The United States Small Business Administration (“SBA”) and the State of Minnesota are making disaster relief loans available.
Here is the link to the SBA website: https://disasterloan.sba.gov/ela/
This is a direct loan from the SBA, and the application is online and the website above. These loans do not go through the bank, they are direct loans from the SBA. The loans can range up to $2,000,000 and will be between 2.75-3.75% with up to a 30 term. The SBA will decide the loan amount and terms. I personally recommend that you apply now to get in the queue, as the demand for these loans might be significant and may cause processing delays.
You don’t have to accept the loan if you’re not comfortable with the terms. It seems their goal is get funding out to cover six months of operations. Payments are deferred for 12 months from closing, though interest will accrue. They are saying to expect a three week turn around, but in my experience, the sooner the application, the better.
A couple of points to know about SBA Economic Injury Disaster Loans:
- EIDL loans of up to $2M are now available for small businesses and private non-profits
- Funds can pay fixed debts, payroll, accounts payable and other bills that can’t be paid because of the disaster’s impact.
- The current interest rate is 3.75% for small businesses, non-profit rate is 2.75%–Note, these are not 0%, and are not forgivable.
- The terms can be extended up to 30 years to keep it affordable.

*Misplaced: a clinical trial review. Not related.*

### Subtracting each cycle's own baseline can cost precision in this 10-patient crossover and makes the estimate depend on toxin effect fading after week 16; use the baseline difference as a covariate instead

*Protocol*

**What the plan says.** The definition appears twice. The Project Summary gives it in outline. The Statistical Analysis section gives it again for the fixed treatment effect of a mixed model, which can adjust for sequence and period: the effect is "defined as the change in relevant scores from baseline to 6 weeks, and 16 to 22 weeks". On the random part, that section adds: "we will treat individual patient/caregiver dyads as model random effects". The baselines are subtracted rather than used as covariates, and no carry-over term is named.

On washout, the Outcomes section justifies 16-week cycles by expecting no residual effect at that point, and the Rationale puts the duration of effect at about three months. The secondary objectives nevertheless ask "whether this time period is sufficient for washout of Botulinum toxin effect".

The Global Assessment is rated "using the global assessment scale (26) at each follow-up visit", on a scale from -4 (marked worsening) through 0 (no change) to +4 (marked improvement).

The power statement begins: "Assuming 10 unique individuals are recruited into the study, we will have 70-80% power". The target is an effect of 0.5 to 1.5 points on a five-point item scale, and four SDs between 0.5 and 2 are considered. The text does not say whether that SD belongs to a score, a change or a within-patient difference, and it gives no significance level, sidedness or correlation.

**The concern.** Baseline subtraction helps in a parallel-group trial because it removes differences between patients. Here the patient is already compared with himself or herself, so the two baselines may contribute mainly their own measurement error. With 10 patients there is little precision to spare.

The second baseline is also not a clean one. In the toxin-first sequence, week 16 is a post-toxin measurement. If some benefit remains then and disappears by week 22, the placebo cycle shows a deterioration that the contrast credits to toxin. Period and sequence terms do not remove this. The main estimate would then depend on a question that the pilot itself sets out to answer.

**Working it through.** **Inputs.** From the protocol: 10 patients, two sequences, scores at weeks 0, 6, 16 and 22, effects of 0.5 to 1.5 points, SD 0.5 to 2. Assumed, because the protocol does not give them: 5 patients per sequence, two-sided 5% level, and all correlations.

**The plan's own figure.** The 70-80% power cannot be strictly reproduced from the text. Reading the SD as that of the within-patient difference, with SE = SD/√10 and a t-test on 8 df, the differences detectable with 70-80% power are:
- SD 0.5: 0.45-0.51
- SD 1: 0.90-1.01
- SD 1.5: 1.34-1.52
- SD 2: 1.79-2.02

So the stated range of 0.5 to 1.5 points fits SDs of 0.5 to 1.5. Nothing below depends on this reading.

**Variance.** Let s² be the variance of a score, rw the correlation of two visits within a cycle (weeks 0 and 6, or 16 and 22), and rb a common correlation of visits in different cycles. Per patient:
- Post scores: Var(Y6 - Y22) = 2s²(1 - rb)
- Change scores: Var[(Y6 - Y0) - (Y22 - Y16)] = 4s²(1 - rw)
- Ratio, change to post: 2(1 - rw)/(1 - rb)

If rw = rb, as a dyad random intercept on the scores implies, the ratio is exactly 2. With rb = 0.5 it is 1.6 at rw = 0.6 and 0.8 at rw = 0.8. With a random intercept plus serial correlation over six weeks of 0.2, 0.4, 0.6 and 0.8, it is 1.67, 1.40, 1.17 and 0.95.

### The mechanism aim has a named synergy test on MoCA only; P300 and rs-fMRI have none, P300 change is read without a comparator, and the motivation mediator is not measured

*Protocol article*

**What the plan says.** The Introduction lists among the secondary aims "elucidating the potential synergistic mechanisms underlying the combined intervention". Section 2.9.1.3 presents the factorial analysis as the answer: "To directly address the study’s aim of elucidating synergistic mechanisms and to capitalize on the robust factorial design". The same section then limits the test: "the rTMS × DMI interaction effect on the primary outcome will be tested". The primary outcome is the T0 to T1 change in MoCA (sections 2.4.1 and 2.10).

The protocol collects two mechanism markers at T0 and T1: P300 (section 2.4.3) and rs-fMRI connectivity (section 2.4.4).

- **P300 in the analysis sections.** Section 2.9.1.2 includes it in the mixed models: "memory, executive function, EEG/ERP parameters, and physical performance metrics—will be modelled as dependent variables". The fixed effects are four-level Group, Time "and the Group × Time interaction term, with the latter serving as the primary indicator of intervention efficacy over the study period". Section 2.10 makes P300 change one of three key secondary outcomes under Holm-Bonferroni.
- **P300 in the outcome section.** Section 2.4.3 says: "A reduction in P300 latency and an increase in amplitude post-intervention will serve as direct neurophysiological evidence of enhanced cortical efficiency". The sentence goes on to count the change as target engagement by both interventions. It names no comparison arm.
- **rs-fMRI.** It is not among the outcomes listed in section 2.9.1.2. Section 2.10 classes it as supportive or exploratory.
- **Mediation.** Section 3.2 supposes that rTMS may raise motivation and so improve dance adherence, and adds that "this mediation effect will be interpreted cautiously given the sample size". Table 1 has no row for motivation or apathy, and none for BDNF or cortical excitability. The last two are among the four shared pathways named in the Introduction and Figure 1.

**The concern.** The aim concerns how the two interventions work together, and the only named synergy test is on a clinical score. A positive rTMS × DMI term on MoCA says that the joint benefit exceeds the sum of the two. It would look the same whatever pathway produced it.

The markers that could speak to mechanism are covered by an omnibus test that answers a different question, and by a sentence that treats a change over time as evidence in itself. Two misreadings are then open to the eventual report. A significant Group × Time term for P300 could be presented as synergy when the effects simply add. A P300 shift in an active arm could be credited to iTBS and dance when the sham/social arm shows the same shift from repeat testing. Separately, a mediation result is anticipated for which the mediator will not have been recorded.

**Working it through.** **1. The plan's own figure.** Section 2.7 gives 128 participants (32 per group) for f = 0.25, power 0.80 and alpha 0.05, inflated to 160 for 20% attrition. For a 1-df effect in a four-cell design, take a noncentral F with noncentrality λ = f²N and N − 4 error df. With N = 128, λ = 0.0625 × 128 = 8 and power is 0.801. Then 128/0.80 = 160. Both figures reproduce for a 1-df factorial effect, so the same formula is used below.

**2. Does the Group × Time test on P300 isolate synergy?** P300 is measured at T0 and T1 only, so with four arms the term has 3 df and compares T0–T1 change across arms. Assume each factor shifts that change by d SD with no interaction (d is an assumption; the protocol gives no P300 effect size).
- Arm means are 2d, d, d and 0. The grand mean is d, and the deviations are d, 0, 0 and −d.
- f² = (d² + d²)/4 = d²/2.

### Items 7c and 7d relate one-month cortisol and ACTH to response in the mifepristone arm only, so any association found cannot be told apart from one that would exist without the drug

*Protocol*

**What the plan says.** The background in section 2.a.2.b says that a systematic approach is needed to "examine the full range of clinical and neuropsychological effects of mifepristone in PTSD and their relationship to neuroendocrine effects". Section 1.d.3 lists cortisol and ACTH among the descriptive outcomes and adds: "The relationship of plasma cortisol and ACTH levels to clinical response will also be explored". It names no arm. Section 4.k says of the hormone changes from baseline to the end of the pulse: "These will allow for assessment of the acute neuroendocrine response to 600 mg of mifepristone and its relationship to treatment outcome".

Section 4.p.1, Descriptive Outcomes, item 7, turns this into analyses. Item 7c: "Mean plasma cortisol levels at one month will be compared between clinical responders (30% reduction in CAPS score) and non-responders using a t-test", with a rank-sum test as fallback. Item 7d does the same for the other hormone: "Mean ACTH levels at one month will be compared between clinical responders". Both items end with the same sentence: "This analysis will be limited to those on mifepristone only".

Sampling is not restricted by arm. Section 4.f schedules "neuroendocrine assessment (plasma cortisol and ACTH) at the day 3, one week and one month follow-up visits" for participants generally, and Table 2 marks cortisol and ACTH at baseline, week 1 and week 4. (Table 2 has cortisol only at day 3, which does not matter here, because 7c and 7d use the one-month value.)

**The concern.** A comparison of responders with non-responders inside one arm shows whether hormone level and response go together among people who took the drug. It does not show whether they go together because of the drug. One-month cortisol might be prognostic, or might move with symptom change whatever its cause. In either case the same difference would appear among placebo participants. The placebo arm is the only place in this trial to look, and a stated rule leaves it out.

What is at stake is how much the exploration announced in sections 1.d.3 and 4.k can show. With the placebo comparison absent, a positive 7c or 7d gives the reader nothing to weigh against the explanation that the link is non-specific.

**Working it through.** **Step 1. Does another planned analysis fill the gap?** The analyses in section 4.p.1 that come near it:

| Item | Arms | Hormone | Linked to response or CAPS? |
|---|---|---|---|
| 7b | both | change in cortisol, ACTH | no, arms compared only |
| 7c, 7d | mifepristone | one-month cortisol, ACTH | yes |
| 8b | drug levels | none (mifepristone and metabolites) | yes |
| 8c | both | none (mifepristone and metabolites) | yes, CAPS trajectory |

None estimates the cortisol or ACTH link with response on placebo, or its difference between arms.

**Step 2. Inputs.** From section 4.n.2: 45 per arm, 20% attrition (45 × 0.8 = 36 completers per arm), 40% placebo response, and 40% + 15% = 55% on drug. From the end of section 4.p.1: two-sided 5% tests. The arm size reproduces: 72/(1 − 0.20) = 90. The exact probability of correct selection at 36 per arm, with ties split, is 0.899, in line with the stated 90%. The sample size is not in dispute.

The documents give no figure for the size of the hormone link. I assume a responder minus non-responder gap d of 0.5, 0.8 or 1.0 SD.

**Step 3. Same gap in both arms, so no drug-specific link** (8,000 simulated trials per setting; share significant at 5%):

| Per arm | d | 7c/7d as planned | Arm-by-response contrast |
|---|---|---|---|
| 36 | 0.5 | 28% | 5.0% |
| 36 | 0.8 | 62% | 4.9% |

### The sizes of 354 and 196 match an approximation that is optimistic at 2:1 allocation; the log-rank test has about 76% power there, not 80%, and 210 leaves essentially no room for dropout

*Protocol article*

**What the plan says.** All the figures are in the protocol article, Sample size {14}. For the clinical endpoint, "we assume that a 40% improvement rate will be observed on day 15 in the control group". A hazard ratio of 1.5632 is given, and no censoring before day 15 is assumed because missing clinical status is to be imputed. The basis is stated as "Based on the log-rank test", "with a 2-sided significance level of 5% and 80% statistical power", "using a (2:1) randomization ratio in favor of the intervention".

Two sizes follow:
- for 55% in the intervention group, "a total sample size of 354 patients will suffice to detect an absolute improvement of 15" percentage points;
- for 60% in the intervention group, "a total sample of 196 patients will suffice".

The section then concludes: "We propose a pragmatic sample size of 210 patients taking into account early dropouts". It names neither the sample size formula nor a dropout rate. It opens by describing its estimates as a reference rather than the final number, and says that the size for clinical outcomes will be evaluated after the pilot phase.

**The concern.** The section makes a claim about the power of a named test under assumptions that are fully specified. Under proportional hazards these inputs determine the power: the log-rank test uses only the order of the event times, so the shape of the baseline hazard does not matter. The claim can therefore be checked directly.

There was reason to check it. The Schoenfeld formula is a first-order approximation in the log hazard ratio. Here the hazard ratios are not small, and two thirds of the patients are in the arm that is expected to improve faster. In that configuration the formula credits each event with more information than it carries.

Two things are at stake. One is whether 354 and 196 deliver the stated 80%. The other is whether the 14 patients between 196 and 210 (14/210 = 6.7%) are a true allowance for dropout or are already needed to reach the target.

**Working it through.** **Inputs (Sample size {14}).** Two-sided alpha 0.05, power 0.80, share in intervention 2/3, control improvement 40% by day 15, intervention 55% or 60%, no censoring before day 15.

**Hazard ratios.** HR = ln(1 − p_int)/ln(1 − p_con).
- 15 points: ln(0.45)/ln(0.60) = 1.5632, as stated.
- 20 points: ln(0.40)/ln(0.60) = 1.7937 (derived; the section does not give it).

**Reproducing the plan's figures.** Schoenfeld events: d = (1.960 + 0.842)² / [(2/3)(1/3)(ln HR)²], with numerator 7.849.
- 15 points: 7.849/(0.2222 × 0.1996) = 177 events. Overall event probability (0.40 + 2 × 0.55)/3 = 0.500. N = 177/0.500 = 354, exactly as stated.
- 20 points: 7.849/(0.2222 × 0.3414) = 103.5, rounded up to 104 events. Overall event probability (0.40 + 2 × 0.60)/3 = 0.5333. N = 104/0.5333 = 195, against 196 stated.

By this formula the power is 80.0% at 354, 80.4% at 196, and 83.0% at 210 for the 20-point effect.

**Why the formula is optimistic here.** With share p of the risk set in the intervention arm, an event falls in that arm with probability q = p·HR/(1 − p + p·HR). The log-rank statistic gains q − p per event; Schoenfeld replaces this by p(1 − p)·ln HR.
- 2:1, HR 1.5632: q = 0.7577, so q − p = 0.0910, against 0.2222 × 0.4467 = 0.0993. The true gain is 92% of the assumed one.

- These loans are only intended as working capital loans utilized to assist with impact caused by the coronavirus emergency efforts.
- Loan applications will be evaluated by SBA loan officers. Criteria includes:
- Credit history acceptable to the SBA
- Repayment abilities
- Eligibility – business must be headquartered in a disaster declared state (Minnesota is, as of Sunday) and suffered working capital losses due to the declared disaster (not a general downturn in business due to the economy or other reasons).
State of Minnesota
The state of Minnesota just approved a loan program as well, the Small Business Emergency Loan Program.
- Loans from $2,500 to $35,000
- Interest Free
- Five year payback
- Application is through one of the certified nonprofit lenders. You can find a complete list at the Minnesota Department of Employment and Economic Development website. A couple of the Certified nonprofit lenders is the Metropolitan Consortium of Community Developers, 612-789-7337 or Neighborhood Development Center, 651-291-2480.
From my research, I conclude that SBA’s definition of Private Nonprofit is likely very different than what is normally considered as such. Everything I have read gets at the concept that they are not government organizations, and are providing services (food kitchens, libraries, community centers etc). While this doesn’t guarantee eligibility, I think this is very positive.